Wednesday, October 7, 2015

ドラマ (Dorama) Time! 10 - pt. 2

Okay, so it took me a little longer than "tomorrow" to get this done, but it's done! So let's get into it! Picking back up from part one, here's part two of the Japanese dramas I watched this summer:

37.5℃の涙 (37.5°C no Namida/Tears at 37.5°C) - TBS/2015

Main character Momoko (Renbutsu Misako) works for Little Snow, a homecare nursing service that dispatches its employees to families' homes to take care of sick kids when their parents can't take off work to tend to them. (37.5°C is the fever cut-off point, at which school and daycare staff are required to send children home in order to protect the well-being of the other children.) Momoko loves her job and is dedicated to being the best she can be, but she isn't always received well because she has trouble communicating with people and has an awkward smile that weirds both children and adults out. We find out later that her awkward timidity and lack of confidence are due to her being abused by her mother and two older siblings from childhood until she left home at age 17. After six years of living free and clear from her toxic family, her relatives find her and proceed to guilt/strong-arm her into returning home to look after her dying father. None of them wants to be bothered with him so they pass the responsibility onto her. Desperate to finally feel like she belongs somewhere, Momoko is torn between her family's (especially her mom's) sadistic clutches, and overcoming her trauma to commit to doing what she loves for once. Oh and of course, that and responding to the competing affections of her boss and the soon-to-be divorced father of one of her homecare kids, because what's a J-drama starring a female protagonist without a love line or triangle?

'37.5°C no Namida' spends a lot of time getting viewers to consider how modern families with one or more working parents operate in various forms, and to consider how much parents love and make sacrifices for their kids even though for some it may seem at first glance that their children aren't a priority to them. But what endeared me most to this drama is its focus on a grown woman still struggling to overcome her abuse and the mentality she developed because of it. I wasn't abused as a child, but I do have an extremely difficult relationship with one of my parents, so I felt for Momoko. Trying to deal with that as an "adult" in addition to giving yourself permission to do and be what you want is hard. Really, really, hard. So props to this show and everyone behind it for giving this perspective some attention.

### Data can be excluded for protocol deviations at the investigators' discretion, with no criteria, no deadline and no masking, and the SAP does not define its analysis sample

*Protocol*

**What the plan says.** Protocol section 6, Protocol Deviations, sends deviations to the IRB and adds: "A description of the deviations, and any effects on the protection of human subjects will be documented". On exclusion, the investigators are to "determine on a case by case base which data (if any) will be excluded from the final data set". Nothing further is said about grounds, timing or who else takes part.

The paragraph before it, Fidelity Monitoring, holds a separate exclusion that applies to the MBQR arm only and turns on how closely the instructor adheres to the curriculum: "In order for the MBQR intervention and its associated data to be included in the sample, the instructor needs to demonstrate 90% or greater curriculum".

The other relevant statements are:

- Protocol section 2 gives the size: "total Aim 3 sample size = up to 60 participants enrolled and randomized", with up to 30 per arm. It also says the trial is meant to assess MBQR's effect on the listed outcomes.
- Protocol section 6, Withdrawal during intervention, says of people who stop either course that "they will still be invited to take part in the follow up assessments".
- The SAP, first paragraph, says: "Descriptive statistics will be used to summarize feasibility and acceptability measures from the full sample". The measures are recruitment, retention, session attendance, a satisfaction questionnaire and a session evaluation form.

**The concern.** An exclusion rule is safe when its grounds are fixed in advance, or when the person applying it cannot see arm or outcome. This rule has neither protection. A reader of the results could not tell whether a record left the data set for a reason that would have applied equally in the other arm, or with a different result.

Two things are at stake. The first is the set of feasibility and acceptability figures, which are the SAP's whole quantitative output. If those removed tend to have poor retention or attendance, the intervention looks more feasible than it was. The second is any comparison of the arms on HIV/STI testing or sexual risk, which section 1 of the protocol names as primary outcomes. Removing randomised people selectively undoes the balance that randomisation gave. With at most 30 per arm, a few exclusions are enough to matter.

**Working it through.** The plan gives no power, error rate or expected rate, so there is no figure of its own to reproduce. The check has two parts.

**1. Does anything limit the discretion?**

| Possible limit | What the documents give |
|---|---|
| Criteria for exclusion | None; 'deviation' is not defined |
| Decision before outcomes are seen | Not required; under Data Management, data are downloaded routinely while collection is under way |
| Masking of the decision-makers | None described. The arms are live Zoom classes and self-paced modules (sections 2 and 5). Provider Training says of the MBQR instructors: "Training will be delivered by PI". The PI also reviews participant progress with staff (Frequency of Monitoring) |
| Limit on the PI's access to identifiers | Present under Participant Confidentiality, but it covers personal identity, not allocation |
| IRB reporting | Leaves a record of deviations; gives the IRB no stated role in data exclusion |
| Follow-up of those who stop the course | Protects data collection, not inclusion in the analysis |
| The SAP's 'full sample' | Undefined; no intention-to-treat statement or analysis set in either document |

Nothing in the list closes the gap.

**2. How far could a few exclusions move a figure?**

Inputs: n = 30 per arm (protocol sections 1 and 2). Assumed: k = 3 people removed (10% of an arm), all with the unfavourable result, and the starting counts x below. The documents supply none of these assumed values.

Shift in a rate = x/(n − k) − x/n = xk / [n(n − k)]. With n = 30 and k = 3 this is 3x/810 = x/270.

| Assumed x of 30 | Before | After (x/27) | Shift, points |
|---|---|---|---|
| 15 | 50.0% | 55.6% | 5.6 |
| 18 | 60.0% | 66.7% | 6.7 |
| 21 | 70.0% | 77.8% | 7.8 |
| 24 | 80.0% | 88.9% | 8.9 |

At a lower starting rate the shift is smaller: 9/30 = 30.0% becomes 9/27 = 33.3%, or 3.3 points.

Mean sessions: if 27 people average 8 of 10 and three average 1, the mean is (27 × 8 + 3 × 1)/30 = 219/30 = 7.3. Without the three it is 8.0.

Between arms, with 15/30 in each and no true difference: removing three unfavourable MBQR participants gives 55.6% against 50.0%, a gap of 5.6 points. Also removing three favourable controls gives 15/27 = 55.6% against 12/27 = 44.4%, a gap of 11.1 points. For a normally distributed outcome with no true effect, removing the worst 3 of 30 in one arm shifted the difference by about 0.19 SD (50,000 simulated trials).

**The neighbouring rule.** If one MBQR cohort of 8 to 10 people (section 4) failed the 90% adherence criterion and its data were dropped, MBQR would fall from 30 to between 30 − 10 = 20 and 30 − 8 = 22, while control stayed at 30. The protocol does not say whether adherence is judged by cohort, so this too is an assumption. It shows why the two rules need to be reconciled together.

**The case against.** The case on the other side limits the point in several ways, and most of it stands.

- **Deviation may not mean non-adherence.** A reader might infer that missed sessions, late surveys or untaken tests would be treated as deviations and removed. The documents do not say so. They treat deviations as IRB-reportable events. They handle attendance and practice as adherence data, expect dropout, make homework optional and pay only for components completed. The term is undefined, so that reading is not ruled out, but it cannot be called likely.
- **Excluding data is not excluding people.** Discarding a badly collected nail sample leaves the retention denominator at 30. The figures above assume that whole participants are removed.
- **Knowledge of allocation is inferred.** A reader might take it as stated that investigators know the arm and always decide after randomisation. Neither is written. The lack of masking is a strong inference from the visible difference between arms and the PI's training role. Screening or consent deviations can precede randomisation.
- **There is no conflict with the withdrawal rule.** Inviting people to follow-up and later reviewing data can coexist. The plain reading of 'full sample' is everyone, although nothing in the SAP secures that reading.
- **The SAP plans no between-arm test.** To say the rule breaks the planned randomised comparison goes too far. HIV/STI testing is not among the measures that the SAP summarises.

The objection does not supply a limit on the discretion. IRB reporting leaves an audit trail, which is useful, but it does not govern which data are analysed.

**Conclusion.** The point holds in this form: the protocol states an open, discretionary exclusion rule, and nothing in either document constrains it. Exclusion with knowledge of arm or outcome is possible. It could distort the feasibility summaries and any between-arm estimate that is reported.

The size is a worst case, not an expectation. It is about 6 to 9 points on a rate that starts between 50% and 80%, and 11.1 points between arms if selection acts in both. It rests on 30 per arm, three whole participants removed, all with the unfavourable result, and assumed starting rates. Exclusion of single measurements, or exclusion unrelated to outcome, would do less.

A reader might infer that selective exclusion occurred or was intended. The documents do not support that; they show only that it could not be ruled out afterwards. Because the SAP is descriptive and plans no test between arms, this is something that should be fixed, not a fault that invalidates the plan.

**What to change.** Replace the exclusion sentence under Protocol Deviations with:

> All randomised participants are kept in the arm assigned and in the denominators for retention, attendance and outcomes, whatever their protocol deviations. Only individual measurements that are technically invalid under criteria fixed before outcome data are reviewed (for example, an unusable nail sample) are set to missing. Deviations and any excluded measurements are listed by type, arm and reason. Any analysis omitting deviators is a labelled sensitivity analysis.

恋仲 (Koinaka/Love and Friendship? LoverFriends?) - Fuji TV/2015

 Akari and Aoi have been best friends since childhood in their hometown of Toyama. In high school, Aoi tries to express his feelings for her, but when Akari has a family crisis, the new kid and their mutual friend Shota swoops in before Aoi can make his move. Then Akari disappears. Six (seven?) years later in Tokyo, Aoi is working at an architectural firm when Shota shows up to reacquaint himself and announce that he and Akari are an item. This makes Aoi realize that he's not over her, but he spends most of the show fighting his feelings (as does Akari) because he doesn't have the courage to be honest. So in this love triangle we have: two long-lost friends who love each other but are terrible at expressing their true affections, and another man who's desperate to cover his tracks and keep the woman all to himself. With whom will Akari end up? You'll have to watch the show to find out.

'Koinaka' comes from two of the same three directors of 2013's 'SUMMER NUDE', another summer drama based on first loves, coming to terms with the past, and young attractive people toeing the line between friends and lovers. Except I found the premise to be much more engaging and easy to love this time around, for a few reasons. First, while I do have a soft spot for Fukushi Shota (who plays Aoi) due to his role in 2013's 'Starman', there are no absurdly big-named stars to distract from the quality of the story (at least not for me, unless I'm out of the loop). Second, it's not set away in some idyllic beach town detached from real life, but in the mega city of Tokyo. And third, the main characters are much more relatable: 20-somethings from the same hometown in the countryside who are each beginning their careers and meandering their way through adult life and love in the big city, hitting external and internal bumps along the road as they go. I loved this show so much that I live-texted my friend each time I watched an episode! 'Koinaka' is a drama about young love and the quarter-life crisis that pulls at your heartstrings, but isn't so lovey-dovey as to induce eye-rolling or nausea.

And there you have part two! If I had to chose my favorite out of all four dramas that I watched this summer, it'd have to be 'Koinaka'. Hands down. With 'Kare, Otto, Otoko Tomodachi' and '37.5°C no Namida' tied at a close second. But as usual, I would recommend all of these dramas to anyone interested (except for 'Hanasaki Mai'). Hope you enjoyed my review. Until next time!

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